Regular, physical activity is the best antidote to eliminate obesity and maintain an acceptable body weight. It also provides a positive alternative to watching television or playing on tablets, computers or mobile phones.
Children learn the fundamental motor skills that enable them to develop the competence that creates confidence and leads to safe and successful participation in a wide range of sports.
Children are encouraged to improve their fitness levels during PE lessons, including muscular and cardiovascular endurance, strength and flexibility.
Youngsters can learn valuable lessons about accepting responsibility for their personal development leading to greater self-discipline.
PE promotes opportunities for children to be creative, cooperative and competitive and to face up to different challenges both as individuals and in groups.
A 'good workout' helps ease stress, tension and anxiety and will result in better attention in class.
Many activities taught in PE require children to work in groups to solve problems or as a team. These opportunities are excellent for developing both leadership and cooperation skills.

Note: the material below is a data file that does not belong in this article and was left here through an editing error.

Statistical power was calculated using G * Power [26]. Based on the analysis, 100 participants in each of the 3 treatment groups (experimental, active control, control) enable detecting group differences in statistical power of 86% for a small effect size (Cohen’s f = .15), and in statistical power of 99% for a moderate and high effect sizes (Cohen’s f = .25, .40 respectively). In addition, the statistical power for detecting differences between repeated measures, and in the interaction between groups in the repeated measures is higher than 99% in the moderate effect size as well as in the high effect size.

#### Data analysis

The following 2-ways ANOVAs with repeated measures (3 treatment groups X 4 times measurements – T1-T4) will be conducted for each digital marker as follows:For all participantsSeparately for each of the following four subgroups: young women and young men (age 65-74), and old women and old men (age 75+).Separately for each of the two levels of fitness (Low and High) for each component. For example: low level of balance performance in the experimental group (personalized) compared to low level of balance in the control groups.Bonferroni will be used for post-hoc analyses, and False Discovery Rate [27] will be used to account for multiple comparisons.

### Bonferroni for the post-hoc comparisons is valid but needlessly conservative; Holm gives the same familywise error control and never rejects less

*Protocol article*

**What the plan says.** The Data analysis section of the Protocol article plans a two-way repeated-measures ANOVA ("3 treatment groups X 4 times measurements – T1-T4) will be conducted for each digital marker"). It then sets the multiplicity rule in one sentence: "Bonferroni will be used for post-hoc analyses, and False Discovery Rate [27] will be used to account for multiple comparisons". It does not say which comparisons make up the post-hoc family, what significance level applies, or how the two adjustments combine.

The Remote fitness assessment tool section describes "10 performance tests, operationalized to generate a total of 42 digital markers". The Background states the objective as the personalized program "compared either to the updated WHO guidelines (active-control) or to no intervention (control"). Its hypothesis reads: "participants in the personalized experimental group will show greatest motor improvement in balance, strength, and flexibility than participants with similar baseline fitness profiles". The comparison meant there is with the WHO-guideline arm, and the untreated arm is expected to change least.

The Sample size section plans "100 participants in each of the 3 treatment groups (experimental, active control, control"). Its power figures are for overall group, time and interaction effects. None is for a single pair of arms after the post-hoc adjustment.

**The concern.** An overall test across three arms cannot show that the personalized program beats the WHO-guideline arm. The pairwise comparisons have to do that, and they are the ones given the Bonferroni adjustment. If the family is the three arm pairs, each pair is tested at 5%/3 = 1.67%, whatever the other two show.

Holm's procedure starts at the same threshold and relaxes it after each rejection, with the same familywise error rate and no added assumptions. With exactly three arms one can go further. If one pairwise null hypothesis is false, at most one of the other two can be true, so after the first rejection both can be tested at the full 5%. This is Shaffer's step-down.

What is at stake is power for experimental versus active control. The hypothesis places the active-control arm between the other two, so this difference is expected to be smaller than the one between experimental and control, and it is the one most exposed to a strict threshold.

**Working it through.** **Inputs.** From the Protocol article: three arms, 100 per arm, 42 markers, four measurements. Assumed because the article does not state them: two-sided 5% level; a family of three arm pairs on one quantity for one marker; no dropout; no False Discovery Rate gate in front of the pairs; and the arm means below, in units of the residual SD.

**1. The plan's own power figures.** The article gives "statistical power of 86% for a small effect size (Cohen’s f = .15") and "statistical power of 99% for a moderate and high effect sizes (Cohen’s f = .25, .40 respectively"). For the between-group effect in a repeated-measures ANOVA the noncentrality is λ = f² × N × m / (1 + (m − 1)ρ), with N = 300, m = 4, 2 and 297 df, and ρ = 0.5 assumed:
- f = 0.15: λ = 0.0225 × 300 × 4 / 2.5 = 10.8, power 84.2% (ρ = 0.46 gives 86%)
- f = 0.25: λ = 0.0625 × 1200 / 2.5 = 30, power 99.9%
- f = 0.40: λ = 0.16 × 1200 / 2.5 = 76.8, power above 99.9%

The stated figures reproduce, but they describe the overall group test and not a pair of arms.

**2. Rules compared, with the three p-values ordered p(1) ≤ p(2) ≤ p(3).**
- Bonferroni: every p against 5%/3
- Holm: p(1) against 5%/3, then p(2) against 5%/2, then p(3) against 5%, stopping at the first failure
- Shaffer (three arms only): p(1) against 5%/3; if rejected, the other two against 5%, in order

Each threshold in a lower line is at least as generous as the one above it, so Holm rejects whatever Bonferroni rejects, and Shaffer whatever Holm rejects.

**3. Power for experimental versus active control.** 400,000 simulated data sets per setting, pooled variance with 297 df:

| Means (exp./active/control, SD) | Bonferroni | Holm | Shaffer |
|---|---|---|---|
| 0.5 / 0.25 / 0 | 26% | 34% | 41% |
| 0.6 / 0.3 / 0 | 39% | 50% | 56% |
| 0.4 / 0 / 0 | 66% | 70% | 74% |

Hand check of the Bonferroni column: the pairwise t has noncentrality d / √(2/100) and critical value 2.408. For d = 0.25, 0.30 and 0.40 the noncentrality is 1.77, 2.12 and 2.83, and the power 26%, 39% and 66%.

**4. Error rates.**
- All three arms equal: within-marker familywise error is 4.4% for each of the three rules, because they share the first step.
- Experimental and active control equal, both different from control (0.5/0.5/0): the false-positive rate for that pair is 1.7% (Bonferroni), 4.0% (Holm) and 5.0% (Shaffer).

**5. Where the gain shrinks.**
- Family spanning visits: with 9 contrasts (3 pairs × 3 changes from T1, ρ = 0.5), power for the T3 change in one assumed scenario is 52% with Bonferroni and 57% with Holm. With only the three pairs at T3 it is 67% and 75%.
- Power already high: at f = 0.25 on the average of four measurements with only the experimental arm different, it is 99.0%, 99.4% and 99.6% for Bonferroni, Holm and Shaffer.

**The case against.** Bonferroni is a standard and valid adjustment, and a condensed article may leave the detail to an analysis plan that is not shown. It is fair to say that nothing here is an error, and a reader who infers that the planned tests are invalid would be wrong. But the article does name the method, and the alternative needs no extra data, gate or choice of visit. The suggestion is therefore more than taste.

Sports activities are an excellent way to meet and make new friends. Confidence in one’s physical abilities encourages youngsters, and later adults, to socialise more easily and 'fit into' a variety of situations.
Children learn to develop the notion of fair play, honest competition, good sportsmanship and dealing with both success and defeat.
Movement can be used to reinforce the understanding of many subjects taught in the classroom e.g. mathematics. Movement is also associated with enhanced brain functioning.
PE is especially important to children who have yet to develop their verbal communication skills. Thus, their confidence in physical abilities can lead to positive feelings of self-esteem.